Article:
Stratospheric Satellites: a New Technology for Monitoring Global Disasters

Stratospheric Satellites: a New Technology for Monitoring Global Disasters

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At the annual meeting of the Global Disaster Information Network in Rome, Italy, last month, Global Aerospace Corporation introduced a new type of satellite that could provide communications and remote sensing data for disasters in remote areas of the world that have no technological infrastructure.

Stratospheric Satellites consist of advanced NASA “super-pressure” balloons that fly at 115,000 feet, combined with steering systems and a solar array. They can carry remote sensing or telecommunications payloads up to two tons, roughly the size and weight of a small truck. According to Dr. Alexey Pankine, a CalTech Ph.D. and Project Scientist at Global Aerospace, “Networks of Stratospheric Satellites can be directed to group themselves, fly over and monitor disaster areas.”

The super-pressure balloon component of the Stratospheric Satellite was successfully flown in short NASA test flights in June 2000 and March 2001. Since then, super-pressure balloon development has continued with a goal of 100-day flights. Global Aerospace developed a trajectory control and solar array system for the balloon, allowing it to be steered over disaster areas and powered over the course of its long life. Advanced designs for the satellite are projected to have a flight life of 3-10 years.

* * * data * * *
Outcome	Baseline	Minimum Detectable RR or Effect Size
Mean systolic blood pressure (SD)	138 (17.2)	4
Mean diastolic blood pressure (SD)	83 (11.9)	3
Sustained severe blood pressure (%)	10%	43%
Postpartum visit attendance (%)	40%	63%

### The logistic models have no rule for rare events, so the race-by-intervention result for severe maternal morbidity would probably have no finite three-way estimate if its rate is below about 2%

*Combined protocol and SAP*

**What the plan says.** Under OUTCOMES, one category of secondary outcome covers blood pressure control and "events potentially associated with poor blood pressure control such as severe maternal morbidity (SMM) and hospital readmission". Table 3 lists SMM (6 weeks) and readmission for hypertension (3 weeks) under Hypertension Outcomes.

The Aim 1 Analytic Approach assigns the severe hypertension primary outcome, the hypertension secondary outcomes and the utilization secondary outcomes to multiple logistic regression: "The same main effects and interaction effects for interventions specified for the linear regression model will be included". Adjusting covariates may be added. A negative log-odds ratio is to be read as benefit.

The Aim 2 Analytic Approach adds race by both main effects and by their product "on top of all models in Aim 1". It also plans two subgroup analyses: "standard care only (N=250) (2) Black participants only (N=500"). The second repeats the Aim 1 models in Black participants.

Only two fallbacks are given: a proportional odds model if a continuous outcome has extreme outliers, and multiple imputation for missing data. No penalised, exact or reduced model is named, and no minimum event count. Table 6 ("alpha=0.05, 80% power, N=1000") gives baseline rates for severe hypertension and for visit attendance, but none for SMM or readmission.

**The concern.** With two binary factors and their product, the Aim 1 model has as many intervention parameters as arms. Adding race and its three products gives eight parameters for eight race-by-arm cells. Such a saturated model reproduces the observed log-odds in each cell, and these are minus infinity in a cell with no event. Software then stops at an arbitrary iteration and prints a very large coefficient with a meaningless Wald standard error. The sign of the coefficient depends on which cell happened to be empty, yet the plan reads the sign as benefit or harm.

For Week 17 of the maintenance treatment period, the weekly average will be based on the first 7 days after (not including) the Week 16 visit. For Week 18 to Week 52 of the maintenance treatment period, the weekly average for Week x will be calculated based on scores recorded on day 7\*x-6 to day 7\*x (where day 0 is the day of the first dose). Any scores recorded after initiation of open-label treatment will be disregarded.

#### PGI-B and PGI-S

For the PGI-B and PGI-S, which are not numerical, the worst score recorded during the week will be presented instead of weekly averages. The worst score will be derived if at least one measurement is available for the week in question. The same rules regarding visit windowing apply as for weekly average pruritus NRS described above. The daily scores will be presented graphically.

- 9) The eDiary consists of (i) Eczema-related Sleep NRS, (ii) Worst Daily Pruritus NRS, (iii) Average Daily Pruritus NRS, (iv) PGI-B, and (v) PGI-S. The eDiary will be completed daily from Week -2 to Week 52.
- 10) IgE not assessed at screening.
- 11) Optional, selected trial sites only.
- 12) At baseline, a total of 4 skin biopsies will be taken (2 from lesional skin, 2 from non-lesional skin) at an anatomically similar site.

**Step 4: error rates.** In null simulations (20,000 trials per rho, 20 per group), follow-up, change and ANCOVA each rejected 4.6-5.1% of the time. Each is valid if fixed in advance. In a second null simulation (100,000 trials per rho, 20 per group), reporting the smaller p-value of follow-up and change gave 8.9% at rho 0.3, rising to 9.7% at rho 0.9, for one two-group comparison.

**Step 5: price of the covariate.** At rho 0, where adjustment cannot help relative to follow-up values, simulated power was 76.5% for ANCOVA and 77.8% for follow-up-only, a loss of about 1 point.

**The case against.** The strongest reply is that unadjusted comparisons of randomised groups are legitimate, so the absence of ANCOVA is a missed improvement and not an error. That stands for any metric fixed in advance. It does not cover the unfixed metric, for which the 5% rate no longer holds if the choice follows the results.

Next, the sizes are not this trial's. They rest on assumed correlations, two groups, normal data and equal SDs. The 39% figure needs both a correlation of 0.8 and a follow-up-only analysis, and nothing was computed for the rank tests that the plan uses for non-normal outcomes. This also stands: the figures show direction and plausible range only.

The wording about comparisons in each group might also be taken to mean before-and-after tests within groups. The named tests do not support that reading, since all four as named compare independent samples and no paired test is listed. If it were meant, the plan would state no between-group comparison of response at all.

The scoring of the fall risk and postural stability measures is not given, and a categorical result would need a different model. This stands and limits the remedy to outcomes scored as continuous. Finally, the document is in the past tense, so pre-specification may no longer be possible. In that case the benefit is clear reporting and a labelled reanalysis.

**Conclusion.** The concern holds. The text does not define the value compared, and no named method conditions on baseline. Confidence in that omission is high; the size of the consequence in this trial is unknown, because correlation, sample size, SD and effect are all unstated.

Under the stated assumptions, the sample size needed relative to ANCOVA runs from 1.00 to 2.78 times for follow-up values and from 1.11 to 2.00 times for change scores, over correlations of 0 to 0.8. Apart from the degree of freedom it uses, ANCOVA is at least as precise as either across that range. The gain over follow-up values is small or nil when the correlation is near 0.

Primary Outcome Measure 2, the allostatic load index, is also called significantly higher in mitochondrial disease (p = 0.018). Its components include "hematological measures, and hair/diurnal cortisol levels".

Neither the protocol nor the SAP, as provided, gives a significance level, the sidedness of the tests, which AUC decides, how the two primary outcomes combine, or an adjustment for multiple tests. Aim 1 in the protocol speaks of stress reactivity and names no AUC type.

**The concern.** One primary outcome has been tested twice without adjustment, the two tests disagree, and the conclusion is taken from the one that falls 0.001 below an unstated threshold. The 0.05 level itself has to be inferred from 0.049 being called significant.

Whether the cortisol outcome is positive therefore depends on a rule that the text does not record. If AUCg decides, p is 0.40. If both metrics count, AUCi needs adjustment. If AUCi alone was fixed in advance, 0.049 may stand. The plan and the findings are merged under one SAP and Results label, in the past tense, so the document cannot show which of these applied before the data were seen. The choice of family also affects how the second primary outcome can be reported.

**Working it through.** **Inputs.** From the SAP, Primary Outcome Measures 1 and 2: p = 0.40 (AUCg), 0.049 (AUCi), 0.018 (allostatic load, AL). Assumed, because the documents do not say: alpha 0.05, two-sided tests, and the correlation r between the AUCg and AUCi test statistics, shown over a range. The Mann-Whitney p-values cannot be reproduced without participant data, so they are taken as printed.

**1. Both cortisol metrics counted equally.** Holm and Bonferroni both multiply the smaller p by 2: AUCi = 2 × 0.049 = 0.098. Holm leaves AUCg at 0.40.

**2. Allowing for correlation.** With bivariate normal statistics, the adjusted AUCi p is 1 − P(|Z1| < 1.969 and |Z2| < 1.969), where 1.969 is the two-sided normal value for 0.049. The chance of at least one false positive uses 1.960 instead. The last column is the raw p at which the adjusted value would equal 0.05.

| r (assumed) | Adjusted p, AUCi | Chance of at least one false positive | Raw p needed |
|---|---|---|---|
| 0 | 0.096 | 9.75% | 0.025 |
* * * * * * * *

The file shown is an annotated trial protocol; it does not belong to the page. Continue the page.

With a projected life-cycle cost of less than $400,000 per unit in production, Stratospheric Satellites are a low-cost alternative to aircraft and space satellite remote communications platforms. Like UAVs, Stratospheric Satellites fly much closer to Earth than space satellites, providing 20 times higher resolution surface images and 160,000 times higher signal radar; but unlike UAVs, Stratospheric Satellites cost 10 to 100 times less.

In addition to monitoring global disasters, Global Aerospace is considering other uses for the new technology. According to Kerry Nock, President of Global Aerospace, “Because they are relatively inexpensive, can be steered, are independently powered, and can carry a large payload, they will be a cost effective way of bridging the last mile in telecommunications coverage.”

A constellation of 400 Stratospheric Satellites covering most of the northern hemisphere is projected to cost less than $160 million — less than the cost of most space satellites including launch. Operations costs are expected to be less than $10 million per year.

Link to Pictures: www.gaerospace.com